Of Dogs and Men: Lessons on the Fight Against Cancer
In a story featured early last year, the NCI Cancer Bulletin highlighted a program, then just getting underway, that helps answer human clinical research questions through studies that include pet dogs that have developed naturally occurring cancers. Now the program has convened a Comparative Oncology Trials Consortium (COTC), led by Dr. Chand Khanna of NCI's Center for Cancer Research (CCR), and several of the participating institutions are nearing the end of their first trial.
"CCR has added value to cancer research by taking on this responsibility, bringing people from the pharmaceutical industry, the federal government, and the veterinary community together," says Dr. Khanna. "I think this is quite important. It's one of the ways the intramural program at NCI is valuable. We can respond quickly and coordinate large projects successfully."
COTC includes 14 veterinary teaching hospitals across the country. All members have met strict staffing criteria and have MRI and CT imaging equipment, a dedicated clinical trial coordinator, tissue banking capability, onsite radiation therapy, and experience in electronic data reporting.
"Our clinical trials are monitored and reported on the same bioinformatics backbone that exists for human clinical trials," says Dr. Khanna. He notes that the technological platforms they use all comply with NCI technology initiatives, such as caBIG™, and that a parallel program, the Canine Comparative Oncology and Genomics Consortium, is guiding their tissue-banking efforts so that the potential of tissues collected in these trials can be maximized.
COTC's inaugural study is testing the targeted delivery of the cytokine TNF-alpha to tumor blood vessels in dogs. The TNF-alpha gene is delivered through viruses that are labeled with arginine-glycine-aspartic acid, a combination of amino acids that "sticks" to proteins found prominently in tumor vasculature. COTC investigators at the veterinary schools of the University of Tennessee, Colorado State University, the University of Missouri, and the University of Pennsylvania are participanting in this first canine clinical trial.
Dr. Steven K. Libutti, head of CCR's Tumor Angiogenesis Section in the Surgery Branch, developed the biological rationale for the study. He says that there are early indications that the targeted vector is reaching its desired destination and is not causing toxicity in the dogs. Full results will likely be published before the end of this year. "If we can confirm tumor targeting, this will make the vector extremely interesting to us for use in human clinical trials," he says.
There are distinct advantages to studies that evaluate novel human clinical agents in canines. Dogs are genetically more similar to humans than are mice, and because of their large body size, their physiology lends itself to human comparison. Also, dogs naturally develop many of the same cancers that people develop, while lab mice must be genetically engineered or triggered to develop these diseases.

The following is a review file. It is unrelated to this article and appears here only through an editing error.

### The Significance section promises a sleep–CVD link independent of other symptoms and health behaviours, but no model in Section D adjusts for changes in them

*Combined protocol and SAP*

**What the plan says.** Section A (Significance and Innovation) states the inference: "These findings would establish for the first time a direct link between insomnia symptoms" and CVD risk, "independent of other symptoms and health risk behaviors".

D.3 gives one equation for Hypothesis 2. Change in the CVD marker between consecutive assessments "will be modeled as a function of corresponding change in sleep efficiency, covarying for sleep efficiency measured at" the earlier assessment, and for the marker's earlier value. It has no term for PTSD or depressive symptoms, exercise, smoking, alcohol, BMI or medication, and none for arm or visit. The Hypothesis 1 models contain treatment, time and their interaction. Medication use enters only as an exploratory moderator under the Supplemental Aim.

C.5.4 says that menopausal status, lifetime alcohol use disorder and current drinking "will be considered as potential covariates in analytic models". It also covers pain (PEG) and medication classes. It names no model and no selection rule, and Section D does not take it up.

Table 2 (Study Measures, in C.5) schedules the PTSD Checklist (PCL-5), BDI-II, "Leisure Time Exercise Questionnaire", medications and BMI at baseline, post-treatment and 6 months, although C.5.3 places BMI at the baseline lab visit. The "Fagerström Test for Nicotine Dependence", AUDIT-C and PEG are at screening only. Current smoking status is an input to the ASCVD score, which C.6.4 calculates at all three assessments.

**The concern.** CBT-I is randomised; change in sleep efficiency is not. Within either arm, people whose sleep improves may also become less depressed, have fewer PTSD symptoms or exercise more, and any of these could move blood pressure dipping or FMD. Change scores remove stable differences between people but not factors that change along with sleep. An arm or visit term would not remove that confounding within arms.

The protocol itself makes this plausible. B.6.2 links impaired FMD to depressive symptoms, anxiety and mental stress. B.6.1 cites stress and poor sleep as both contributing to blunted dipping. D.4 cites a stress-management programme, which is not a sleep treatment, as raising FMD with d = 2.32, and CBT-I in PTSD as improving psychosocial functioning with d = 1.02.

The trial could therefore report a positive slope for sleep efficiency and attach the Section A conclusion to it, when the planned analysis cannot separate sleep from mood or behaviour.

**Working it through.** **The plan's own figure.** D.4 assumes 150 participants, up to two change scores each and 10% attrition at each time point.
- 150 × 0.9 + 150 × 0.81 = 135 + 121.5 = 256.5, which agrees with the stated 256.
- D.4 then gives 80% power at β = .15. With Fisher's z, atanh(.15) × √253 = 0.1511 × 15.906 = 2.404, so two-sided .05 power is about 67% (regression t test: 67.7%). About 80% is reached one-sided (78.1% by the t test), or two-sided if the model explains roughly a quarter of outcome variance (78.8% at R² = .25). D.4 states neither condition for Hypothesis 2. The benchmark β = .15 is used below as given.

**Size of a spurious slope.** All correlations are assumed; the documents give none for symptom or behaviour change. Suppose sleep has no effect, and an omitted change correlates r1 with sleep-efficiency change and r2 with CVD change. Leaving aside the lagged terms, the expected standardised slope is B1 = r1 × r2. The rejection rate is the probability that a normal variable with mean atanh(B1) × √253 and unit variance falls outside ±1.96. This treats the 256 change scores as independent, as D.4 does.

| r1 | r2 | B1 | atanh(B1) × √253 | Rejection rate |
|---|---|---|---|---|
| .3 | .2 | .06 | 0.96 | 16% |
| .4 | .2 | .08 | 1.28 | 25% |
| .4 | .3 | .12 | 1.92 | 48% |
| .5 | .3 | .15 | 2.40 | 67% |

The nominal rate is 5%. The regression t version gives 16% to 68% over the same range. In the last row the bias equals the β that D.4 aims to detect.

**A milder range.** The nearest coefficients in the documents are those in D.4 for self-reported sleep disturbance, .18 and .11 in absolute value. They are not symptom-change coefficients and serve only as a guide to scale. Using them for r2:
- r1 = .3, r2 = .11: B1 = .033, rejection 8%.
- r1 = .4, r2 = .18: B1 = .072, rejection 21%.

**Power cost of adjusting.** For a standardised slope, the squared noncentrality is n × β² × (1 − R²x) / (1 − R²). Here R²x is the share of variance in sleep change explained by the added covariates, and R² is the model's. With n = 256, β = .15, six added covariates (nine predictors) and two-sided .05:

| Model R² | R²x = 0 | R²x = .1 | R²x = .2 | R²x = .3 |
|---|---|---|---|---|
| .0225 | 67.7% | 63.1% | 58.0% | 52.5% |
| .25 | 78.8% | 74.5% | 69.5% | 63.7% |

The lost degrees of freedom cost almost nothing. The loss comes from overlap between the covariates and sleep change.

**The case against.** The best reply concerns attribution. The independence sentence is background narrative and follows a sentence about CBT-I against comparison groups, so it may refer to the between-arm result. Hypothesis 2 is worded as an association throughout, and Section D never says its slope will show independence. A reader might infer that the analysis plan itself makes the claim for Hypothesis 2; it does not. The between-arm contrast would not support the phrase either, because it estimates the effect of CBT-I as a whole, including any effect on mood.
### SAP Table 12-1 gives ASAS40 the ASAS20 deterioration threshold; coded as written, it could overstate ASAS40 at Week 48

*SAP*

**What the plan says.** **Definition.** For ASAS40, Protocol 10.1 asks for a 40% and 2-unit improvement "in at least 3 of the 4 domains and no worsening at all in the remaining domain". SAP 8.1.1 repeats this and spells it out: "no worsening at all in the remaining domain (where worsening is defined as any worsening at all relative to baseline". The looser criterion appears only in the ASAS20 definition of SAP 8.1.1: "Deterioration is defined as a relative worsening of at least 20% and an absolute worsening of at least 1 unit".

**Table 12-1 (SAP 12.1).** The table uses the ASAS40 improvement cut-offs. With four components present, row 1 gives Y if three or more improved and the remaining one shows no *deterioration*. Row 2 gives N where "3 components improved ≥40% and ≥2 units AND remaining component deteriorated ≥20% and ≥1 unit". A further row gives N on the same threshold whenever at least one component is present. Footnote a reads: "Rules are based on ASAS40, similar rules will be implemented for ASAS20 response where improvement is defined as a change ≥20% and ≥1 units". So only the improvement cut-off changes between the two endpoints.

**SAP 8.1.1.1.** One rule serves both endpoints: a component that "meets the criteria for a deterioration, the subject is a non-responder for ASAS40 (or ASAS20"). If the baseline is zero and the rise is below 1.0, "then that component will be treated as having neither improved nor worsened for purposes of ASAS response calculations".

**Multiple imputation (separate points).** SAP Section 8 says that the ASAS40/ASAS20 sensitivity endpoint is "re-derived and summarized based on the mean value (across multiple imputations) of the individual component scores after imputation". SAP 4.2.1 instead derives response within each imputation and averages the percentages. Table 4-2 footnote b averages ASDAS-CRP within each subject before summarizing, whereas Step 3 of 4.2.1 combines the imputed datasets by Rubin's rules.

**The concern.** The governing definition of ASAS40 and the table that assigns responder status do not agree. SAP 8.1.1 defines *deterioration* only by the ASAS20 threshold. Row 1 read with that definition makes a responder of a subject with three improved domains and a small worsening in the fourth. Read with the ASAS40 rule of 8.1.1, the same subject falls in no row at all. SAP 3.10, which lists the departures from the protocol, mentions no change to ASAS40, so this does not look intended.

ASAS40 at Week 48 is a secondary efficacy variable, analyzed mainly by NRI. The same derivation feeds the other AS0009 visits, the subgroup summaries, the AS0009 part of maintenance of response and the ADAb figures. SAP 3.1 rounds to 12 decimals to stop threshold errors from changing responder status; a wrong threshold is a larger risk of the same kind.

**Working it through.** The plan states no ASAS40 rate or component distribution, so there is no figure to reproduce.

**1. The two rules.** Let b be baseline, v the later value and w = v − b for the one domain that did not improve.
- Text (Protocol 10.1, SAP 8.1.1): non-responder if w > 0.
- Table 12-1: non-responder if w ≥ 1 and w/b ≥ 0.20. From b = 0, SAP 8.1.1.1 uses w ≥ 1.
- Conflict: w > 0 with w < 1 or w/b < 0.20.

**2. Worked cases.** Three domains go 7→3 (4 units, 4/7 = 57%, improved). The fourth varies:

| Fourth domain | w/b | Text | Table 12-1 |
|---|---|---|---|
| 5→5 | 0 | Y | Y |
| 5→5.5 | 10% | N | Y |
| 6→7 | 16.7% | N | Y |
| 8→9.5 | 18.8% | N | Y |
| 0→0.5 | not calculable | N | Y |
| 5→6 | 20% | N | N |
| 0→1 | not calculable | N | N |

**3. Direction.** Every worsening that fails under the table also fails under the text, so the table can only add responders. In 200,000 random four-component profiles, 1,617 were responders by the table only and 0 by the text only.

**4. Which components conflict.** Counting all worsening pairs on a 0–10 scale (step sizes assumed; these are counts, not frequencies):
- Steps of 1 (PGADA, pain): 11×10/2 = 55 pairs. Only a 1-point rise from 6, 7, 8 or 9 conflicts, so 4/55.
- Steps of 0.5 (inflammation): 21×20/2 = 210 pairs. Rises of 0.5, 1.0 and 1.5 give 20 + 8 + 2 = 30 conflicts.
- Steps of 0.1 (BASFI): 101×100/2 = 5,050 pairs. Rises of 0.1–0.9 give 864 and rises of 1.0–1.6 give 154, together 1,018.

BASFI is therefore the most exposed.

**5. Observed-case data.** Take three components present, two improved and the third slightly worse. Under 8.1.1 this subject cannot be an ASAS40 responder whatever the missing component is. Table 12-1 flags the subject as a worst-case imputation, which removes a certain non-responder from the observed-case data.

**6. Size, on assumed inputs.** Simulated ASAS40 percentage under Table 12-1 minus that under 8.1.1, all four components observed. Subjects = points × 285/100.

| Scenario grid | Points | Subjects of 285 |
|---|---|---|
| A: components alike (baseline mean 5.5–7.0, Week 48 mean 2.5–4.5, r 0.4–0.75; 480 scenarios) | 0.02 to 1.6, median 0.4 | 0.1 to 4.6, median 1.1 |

Naturally occurring tumors consist of cells that are genetically diverse. The consequences of this diversity include disease recurrence and emergent resistance to therapy, problems frequently encountered in human cancer patients. Another result is metastasis, which occurs naturally in dogs with cancer, as it does in humans.
In addition to the comparable complexity of their tumor biology, an advantage of testing clinical interventions in dogs is that investigators can perform serial biopsies before and after treatment to see how a new agent is affecting the tumor over time - something that's difficult to do in human trials.
"We have some really exciting opportunities as a result of this initiative," says Dr. Khanna. He notes that the consortium is engaged in conversations with the Food and Drug Administration (FDA) about how data from the COTC trials could be included in the drug development pathway for new human drugs.
"One aspect of this discussion is when it's appropriate for canine trials to be conducted, and when it is not," says Dr. Khanna. "Our goal is to determine how these complex, relatively expensive, large-animal studies can complement mouse and other preclinical models and optimize the drug development process."
In the current trial, Dr. Libutti notes that if it demonstrates targeting of spontaneous tumors in dogs, "we can potentially study the activity of a wide variety of agents that have the potential to be active in the local tumor microenvironment. Such therapies may be beneficial both to the pet animals with tumors, as well as to our patients.
"It's an excellent example of how dogs can truly be man's best friend," he says. "In this case, both man and dog have the potential to benefit."
By Brittany Moya del Pino